Written on March 29, 2012 at 4:01 pm , by April Franzino
Turns out there’s merit to putting your best face forward: Attractive job candidates get called back 36 percent more frequently than those who aren’t as good-looking, according to a paper published by the Institute for the Study of Labor. In the study, which took place in Argentina over two months, investigators sent 2,500 applications to positions in various fields, including a photo of the person.
They found that 10.3 percent of attractive applicants got called for interviews– and were contacted sooner– versus 7.6 percent of the unattractive candidates. Researchers gauged physical beauty based on facial proportions found to be appealing in previous studies.
Tell us: Do you think pretty people have an advantage when applying for jobs?
Written on September 12, 2011 at 9:55 am , by April Franzino
Few of us can resist fawning over a beautiful baby—but it turns out that being a cute infant doesn’t guarantee you’ll grow up into an attractive adult. In a study published in the journal Infant Behavior and Development, psychology researchers had independent reviewers rate the facial attractiveness of photographs of infants (24 months and younger) and the same group as adults (16 to 18 years old). They found no relationship between being a pretty baby and a beautiful grown-up, even after conducting the study twice.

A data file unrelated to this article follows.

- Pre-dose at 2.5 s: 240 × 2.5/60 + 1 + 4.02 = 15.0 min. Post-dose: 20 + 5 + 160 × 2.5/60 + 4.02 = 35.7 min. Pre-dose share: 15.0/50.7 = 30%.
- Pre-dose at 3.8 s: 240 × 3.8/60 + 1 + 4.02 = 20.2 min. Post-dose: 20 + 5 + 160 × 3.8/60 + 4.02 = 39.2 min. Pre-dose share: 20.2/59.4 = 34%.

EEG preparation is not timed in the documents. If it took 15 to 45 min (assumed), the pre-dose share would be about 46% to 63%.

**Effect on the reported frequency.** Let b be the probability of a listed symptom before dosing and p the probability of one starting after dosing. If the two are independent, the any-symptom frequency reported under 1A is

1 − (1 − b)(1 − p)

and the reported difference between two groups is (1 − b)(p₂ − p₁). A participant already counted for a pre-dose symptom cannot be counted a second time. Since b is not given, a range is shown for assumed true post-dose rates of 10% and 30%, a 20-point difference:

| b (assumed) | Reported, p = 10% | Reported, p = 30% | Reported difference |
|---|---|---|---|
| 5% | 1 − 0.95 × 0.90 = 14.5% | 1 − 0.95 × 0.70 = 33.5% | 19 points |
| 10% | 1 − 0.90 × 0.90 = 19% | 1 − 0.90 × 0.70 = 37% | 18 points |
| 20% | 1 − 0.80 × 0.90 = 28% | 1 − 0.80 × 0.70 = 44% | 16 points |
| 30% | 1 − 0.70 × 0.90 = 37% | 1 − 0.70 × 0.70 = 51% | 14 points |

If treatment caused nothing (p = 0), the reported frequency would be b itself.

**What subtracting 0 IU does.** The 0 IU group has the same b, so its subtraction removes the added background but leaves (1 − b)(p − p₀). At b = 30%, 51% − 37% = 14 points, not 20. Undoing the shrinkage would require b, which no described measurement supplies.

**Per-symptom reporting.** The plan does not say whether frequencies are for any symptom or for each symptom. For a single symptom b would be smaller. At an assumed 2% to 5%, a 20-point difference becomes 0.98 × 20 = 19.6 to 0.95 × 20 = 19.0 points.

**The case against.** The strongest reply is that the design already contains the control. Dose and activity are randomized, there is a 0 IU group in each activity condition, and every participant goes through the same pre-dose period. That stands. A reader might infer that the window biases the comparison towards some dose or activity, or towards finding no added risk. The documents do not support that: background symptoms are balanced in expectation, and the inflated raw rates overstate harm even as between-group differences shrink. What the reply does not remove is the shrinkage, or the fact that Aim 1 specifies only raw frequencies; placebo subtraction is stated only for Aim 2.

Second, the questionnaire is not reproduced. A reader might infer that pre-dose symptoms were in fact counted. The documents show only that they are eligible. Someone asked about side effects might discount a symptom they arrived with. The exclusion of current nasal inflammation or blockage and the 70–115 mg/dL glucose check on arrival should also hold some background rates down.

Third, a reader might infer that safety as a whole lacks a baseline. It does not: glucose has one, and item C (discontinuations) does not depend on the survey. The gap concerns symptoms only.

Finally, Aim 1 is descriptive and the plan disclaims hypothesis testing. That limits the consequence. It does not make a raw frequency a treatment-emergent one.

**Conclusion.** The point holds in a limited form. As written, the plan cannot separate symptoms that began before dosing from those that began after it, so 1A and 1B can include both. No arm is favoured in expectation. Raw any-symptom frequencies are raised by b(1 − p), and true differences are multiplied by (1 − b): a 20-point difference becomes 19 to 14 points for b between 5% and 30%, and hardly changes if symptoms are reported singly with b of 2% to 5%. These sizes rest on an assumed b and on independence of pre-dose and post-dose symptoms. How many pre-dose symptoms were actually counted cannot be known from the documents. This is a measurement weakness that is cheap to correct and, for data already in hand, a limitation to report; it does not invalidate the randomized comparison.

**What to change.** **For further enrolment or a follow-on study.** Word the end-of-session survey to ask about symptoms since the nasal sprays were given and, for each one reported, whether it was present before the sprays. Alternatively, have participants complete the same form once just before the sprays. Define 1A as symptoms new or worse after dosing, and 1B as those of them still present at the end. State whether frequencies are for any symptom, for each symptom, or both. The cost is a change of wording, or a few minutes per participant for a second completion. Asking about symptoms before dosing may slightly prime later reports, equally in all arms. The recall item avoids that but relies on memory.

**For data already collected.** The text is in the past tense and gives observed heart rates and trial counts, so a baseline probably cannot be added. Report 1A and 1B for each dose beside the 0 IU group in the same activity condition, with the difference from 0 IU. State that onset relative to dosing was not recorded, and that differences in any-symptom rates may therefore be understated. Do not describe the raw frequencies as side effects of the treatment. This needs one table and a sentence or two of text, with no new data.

Tell us: Do you think beautiful babies make beautiful adults?
Written on August 31, 2011 at 3:22 pm , by April Franzino
There may be some merit behind the movie Mean Girls after all: Those who have more symmetrical facial features, regarded as universally attractive, are also more likely to focus on themselves and less likely to cooperate with others, according to a study presented at last week’s Nobel Laureate Meetings in Lindau, Germany. In the lab, people were given the choice of working together for the greater good or serving their own interests (with the chance of gaining more if the other person chose to work together), then their faces were analyzed. Those with symmetrical faces were more likely to choose the self-centered course.
Why? The researchers’ hypothesize that since people with symmetrical faces are less prone to congenital diseases and often viewed as attractive (as previous studies have found), others see them as better potential partners. This makes beautiful people have less of a need to depend on and cooperate with others, so they’re more self-serving.
Tell us: Do you think there’s a correlation between good looks and selfishness?